The following afternoon Mersault is taken in for questioning without his lawyer. The Magistrate tells him that he can reserve his answers until his lawyer is present, but Mersault opts to answer for himself. He makes no attempt to negate the Magistrate's charge that he is a "taciturn and self-centered person." The Magistrate cannot believe that Mersault is so naÃ¯ve and answers his questions with such honesty and bluntness.
The magistrate asks Mersault to again explain the events surrounding the murder. Although he is annoyed that he is being asked to repeat the story again and again, Mersault tells everything that happened on the beach that day. When the magistrate questions him as to why he fired five consecutive shots at the Arab, Mersault corrects him by saying that there was a pause after the first shot. The Magistrate insists on an answer as to why he fired four more shots at the prostrate body, but Mersault says nothing. Holding out a silver crucifix, the Magistrate asks Mersault whether he believes in God. Mersault does not answer him, but talks about other things. The Magistrate asks his question again
When Mersault indicates that he does not believe in God, the Magistrate is shocked. He then tells Mersault that all criminals weep on seeing the crucifix; however, Mersault refuses to accept himself as criminal, even thought the magistrate considers him to the coldest criminal he has ever seen.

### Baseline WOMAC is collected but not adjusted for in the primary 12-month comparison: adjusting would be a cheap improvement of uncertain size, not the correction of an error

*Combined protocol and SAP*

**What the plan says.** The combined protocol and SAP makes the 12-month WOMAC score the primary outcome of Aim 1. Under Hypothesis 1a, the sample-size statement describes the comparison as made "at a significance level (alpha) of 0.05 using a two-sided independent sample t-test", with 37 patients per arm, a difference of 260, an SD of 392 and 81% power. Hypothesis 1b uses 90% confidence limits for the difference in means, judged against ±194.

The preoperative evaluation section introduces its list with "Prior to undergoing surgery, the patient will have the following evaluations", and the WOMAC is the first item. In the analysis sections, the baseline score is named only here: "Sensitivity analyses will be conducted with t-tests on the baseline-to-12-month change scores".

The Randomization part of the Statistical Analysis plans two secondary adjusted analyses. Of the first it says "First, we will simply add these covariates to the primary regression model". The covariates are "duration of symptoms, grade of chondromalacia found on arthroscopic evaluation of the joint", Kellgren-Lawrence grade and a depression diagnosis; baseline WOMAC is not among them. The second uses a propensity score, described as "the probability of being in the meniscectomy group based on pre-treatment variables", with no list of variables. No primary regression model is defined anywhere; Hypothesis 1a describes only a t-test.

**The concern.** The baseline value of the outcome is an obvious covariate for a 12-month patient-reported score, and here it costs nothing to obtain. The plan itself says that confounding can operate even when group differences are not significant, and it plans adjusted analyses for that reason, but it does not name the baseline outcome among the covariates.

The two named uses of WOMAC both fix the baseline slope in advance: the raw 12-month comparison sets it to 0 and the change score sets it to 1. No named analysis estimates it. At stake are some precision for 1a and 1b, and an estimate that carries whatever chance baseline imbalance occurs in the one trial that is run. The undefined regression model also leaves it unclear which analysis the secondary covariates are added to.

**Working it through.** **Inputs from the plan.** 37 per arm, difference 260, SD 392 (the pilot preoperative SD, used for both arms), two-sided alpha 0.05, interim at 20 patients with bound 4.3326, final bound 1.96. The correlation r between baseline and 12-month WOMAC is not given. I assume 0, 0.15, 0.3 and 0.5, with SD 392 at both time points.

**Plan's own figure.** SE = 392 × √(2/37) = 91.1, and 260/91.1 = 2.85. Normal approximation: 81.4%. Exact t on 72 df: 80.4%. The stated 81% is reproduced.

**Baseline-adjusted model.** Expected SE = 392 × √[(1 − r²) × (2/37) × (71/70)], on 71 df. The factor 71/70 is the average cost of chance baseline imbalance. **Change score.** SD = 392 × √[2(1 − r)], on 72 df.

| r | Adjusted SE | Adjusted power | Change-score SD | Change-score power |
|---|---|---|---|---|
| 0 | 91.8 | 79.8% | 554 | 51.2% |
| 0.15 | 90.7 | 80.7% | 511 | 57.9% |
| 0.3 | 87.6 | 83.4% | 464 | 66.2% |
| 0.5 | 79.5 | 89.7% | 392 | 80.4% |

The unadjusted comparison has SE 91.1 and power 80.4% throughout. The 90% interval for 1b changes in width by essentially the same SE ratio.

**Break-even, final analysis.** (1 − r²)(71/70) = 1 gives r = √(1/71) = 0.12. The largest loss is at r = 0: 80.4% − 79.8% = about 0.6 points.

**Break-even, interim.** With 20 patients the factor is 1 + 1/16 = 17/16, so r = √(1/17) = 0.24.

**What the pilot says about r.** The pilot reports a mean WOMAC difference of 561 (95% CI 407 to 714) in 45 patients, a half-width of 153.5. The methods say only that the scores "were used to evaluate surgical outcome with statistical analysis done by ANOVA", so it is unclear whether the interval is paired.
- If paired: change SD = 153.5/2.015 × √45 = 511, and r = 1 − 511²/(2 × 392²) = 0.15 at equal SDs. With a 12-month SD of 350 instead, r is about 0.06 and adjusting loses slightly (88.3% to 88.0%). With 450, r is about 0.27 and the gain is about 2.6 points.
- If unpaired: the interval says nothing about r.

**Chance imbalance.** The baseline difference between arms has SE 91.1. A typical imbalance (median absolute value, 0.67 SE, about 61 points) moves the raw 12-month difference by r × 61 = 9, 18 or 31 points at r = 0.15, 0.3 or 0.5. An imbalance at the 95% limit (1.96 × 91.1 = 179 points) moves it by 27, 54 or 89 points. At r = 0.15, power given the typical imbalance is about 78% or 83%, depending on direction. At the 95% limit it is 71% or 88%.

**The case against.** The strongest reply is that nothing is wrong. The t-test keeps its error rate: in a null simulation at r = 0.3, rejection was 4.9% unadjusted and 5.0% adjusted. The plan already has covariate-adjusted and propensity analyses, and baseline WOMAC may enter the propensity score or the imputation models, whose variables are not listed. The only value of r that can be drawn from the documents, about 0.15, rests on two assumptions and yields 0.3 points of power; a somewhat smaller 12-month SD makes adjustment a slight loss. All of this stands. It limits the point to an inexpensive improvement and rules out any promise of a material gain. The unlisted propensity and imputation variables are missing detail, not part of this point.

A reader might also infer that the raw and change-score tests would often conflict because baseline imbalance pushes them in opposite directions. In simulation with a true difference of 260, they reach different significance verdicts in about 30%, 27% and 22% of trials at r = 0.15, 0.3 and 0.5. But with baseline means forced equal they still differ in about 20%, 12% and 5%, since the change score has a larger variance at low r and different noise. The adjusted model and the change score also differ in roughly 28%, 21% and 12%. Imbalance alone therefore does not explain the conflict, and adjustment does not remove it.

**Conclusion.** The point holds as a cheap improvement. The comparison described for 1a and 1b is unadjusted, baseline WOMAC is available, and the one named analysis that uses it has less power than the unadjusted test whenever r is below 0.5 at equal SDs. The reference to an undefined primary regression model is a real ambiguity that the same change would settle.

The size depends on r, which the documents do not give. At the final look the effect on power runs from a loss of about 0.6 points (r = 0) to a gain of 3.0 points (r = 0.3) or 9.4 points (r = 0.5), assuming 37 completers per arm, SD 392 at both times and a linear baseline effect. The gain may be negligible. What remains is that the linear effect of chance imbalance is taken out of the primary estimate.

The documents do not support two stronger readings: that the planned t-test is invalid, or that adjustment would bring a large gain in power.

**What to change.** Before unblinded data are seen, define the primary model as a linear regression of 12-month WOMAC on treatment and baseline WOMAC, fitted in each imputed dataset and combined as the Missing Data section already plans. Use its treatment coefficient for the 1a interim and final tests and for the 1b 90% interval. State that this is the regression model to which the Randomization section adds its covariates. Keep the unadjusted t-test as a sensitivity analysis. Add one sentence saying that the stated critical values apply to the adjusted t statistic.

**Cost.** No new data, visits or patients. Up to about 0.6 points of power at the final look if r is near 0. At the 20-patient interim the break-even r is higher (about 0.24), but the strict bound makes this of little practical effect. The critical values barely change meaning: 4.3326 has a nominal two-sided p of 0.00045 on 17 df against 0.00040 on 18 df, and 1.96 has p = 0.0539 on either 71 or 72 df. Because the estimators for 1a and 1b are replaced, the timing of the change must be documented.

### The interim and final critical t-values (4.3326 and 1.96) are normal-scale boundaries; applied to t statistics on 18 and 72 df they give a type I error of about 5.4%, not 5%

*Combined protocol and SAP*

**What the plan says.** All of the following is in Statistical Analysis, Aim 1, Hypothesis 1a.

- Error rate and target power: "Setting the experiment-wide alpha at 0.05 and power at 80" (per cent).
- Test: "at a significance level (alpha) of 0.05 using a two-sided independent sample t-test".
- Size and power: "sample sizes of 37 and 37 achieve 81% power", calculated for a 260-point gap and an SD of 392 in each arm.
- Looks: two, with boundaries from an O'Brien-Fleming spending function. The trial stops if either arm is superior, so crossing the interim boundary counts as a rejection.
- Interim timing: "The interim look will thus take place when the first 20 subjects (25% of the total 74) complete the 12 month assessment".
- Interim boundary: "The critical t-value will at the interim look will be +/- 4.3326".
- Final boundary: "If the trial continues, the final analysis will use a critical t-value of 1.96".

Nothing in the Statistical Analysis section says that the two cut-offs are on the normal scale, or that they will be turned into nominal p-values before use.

There are so many additional questioning sessions involving the lawyer,
the Magistrate, and Mersault during the next eleven months that Mersault
begins to think of the group as a family. There are even moments when
he finds himself enjoying the proceedings. He especially likes it when
the Magistrate calls him "Mr. Antichrist."
This chapter focuses on Mersault's feelings and his reactions towards the situation and the happenings around him. In the beginning, he is totally disinterested in the proceedings and pays more attention to the physical environment than to his interrogation by the Magistrate. It is hard for Mersault to accept that he is in custody, for he does not think of himself as a criminal. In fact, it takes him awhile to realize that he has really killed a man.
Mersault's strangeness is clearly developed in the chapter. He never seems
to realize the seriousness of the charges against him and is not worried
about his case. He refuses to hire his own lawyer, but accepts the court
appointed one. When his lawyer questions him about his mother, Mersault
does not try to pretend he loved her. Although he says he was fond of
her, he admits he felt no grief over her death, explaining that he expected
her to die since she was aged. When the Magistrate calls Mersault taciturn
and self-centered, he does not disagree and seems unaffected by the criticism.
When the Magistrate questions him, Mersault makes no attempt to explain
why he fired four shots into the dead body of the Arab. He also refuses
to tell the Magistrate that he believes in God. Additionally, he shows
no emotion when the Magistrate shows him a crucifix. It is no wonder that
the Magistrate is shocked at Mersault's honesty and bluntness. He has
never seen a criminal quite like Mersault and judges him to be void of
religion, emotions, and morals; he even calls him the "antichrist."
It is amazing that Mersault, a creative young man, has so little emotion
about anything, even about the fact that he has killed a man and is charged